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Hawk 1, Drone 0: Bird Downs Quad Copter

Yet another item to add to the pre-flight safety checklist:  A scan of the horizon for signs of birds of prey, such as the red-tailed Hawk which downed a DJI Phantom FC40 when it was flown in a Cambridge, MA park in October 2014.

Pilot Christopher Schmidt reports on his YouTube page that “As soon as he flew at me, I throttled down the props to try to minimize any harm to the bird.”. Schmidt also writes that the hawk emerged unscathed.

 

Drone Pilot Assaulted By Woman On Beach (video)

The sensitivities of individual people, as well as the privacy expectations of the general public, both came into full view during a confrontation between the pilot of a unmanned aerial vehicle (UAV) and a woman who appears to have been agitated by the photographer’s activity at Hammonasset Beach in Madison, CT.

Police charged 23-year-old Andrea Mears with 3rd degree assault and disturbing the peace after she allegedly attacked the unnamed 17-year-old photographer (who captured the assault on his iPhone).   A full report of the incident can be read here or at this news coverage published by WFSB TV in Hartford, CT.

Here is the video, which is quickly spawning on YouTube.

Mears is being universally decried on social media with few, if any, people supporting her view that she was entitled privacy at a public beach.   However, the episode underscores the perceived threat some people feel from aerial photography as well as the general confusion which surrounds this fast-emerging form of videography.

Until there is more public acceptance and understanding, here are some best practices for UAV photography pilots:

  1. Prior to production, double check to ensure you are on public property.
  2. Prior to takeoff, identify an isolated area, away from any people or crowds, where you can safely take off and land.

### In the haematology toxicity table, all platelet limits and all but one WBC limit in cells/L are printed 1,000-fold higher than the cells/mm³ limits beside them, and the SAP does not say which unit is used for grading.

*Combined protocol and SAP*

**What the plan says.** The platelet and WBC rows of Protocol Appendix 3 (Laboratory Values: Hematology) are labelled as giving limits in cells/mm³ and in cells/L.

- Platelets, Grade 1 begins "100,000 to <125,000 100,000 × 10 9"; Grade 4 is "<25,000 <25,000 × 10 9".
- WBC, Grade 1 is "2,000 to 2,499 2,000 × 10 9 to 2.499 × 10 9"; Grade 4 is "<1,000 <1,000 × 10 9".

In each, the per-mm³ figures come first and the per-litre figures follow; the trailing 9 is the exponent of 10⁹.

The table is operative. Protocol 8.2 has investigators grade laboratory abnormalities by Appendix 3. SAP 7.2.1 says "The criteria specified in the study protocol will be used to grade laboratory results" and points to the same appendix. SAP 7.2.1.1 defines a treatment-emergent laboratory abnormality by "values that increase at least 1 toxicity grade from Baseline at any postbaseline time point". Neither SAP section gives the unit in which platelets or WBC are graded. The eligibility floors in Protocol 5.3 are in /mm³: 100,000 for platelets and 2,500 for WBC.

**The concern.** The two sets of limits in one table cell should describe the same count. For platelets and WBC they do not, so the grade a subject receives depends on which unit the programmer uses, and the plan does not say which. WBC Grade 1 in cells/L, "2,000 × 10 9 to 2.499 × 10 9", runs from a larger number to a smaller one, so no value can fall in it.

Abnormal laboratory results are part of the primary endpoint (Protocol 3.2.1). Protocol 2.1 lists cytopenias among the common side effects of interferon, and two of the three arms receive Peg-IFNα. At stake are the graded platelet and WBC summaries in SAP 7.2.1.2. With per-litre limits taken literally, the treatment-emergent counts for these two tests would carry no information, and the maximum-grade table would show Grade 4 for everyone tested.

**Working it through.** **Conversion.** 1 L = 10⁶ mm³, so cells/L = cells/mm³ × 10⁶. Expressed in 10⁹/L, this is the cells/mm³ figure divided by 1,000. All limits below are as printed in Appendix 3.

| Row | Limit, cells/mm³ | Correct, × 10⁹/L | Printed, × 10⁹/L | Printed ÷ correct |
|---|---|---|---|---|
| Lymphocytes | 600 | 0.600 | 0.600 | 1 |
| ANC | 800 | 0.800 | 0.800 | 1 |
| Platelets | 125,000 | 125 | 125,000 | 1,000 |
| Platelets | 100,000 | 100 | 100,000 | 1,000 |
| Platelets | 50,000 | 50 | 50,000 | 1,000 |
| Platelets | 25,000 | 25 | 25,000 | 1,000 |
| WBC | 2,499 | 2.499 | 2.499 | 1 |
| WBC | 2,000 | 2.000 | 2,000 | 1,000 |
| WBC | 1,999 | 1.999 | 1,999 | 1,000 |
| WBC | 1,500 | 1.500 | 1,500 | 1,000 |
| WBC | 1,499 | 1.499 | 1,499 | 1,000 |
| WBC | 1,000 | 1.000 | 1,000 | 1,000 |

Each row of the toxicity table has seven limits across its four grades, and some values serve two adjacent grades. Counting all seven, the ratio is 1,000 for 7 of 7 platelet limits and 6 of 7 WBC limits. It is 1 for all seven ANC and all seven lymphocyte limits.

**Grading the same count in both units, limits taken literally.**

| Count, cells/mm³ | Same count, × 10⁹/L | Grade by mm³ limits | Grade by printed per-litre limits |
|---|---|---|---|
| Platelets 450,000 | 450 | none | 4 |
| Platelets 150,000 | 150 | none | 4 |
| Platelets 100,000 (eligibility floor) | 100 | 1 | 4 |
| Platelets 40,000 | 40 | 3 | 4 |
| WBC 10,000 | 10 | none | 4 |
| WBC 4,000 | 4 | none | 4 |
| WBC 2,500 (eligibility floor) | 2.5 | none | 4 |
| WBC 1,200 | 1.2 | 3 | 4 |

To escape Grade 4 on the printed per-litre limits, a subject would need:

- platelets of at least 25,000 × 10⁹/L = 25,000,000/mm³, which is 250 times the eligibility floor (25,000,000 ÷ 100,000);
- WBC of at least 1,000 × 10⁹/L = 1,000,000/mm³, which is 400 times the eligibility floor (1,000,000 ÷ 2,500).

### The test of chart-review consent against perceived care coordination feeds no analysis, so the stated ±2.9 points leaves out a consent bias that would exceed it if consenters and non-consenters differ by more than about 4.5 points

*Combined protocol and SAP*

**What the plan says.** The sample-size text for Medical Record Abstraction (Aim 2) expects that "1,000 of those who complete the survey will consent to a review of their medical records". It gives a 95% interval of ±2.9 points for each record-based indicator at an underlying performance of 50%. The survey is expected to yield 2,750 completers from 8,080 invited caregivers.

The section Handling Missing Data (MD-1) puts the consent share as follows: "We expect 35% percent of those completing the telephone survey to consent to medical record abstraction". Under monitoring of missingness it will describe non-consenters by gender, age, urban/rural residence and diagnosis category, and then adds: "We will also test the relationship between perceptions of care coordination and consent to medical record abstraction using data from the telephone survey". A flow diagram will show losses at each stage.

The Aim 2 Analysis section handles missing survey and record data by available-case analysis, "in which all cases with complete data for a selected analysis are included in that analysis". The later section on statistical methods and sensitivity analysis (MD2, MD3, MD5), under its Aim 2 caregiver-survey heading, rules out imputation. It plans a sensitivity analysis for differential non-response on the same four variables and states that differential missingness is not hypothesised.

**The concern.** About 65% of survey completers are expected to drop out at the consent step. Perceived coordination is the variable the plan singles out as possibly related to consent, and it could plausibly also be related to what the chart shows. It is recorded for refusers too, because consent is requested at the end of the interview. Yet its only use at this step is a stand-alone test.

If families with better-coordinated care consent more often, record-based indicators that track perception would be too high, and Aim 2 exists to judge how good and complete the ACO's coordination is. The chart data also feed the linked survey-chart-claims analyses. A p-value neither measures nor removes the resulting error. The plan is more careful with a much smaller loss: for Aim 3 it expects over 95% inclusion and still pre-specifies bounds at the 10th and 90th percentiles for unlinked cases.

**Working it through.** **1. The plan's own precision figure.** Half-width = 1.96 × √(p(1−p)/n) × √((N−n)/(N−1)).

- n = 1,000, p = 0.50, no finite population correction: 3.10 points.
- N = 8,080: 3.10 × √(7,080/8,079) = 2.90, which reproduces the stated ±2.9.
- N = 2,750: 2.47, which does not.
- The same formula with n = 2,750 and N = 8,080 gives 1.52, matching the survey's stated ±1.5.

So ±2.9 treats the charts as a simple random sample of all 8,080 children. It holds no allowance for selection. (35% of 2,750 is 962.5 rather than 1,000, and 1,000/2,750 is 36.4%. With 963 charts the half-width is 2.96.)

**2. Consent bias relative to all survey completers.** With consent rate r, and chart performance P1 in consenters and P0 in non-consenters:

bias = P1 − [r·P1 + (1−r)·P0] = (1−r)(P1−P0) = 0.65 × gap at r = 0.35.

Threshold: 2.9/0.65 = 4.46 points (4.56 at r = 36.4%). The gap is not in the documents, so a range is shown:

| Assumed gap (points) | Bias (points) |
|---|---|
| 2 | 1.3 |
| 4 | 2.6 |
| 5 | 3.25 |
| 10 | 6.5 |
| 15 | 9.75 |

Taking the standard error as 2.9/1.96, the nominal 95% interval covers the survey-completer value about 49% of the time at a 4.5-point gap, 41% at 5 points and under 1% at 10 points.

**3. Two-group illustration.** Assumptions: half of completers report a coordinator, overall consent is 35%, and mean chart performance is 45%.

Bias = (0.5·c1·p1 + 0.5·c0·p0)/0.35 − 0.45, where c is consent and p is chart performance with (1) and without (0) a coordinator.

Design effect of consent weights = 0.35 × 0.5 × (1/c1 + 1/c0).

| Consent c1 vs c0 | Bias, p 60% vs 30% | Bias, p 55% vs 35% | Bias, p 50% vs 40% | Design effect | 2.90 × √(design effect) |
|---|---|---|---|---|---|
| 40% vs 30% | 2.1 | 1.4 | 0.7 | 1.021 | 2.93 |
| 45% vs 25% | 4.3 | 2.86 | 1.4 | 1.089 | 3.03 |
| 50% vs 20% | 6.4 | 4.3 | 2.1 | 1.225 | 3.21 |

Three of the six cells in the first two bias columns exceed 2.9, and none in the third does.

3. Make any flight passes at an elevation that’s high enough to avoid giving the public a sense they might be injured from the UAV itself.
  4. When you are engaged by a member of the public, clearly identify yourself and the purpose of your video.  Ask upfront if they have any concerns.
  5. Disarm any anger by being prepared to discuss the difference between public and private property, as well as steps you’ve undertaken to protect the privacy of others.
  6. If the project is for commercial use, make sure to obtain the proper permits.
  7. Connect with local authorities in advance of the production to post them on its date/time and steps that are undertaken to preserve public safety.

Anti-Drone Hoodie: Yes, But Do You Have It In XS?

Perhaps Mr. Lucas’ futuristic vision was dead-on when he created the look of Obi Wan Kenobi, as you will see in this gallery of “stealth wear” that helps citizens “fight back against Drone (UAV) surveillance!”  Created by artist-engineer Adam Harvey, the wearable-technology cloaks the wearer from surveillance UAVs.

Note: Not sure if it comes with ultraviolet protection. And break out the Amex Gold card as prices range from $500 to $2,300. (Humor aside: This piece does underscore the need to consider public reaction whenever, wherever you may fly your UAV.)

Benefits and Risks of Drone Video Underscored in Harlem Gas Explosion

Image Courtesy ABC NewsThe use of drones to capture amazing video continues to be a paradox as demonstrated by amateur news footage recorded following the tragic Harlem, NY gas explosion on March 12, 2014.

Video recorded by cameras mounted on a consumer drone showed the immediate aftermath, as a private citizen recorded 30-minutes of footage just as first responders arrived on the scene.  Although the footage was dramatic (revealing the urgency, scope and breadth of the tragedy — and may be used by investigators seeking to analyze what happened), the widely-seen footage will no doubt draw the attention of the FAA, as reported in depth by in this post by John Jeff Roberts with GigaOM.

For online marketing professionals the take-away is clear.  Step very carefully into the use of drones to capture video for commercial purposes.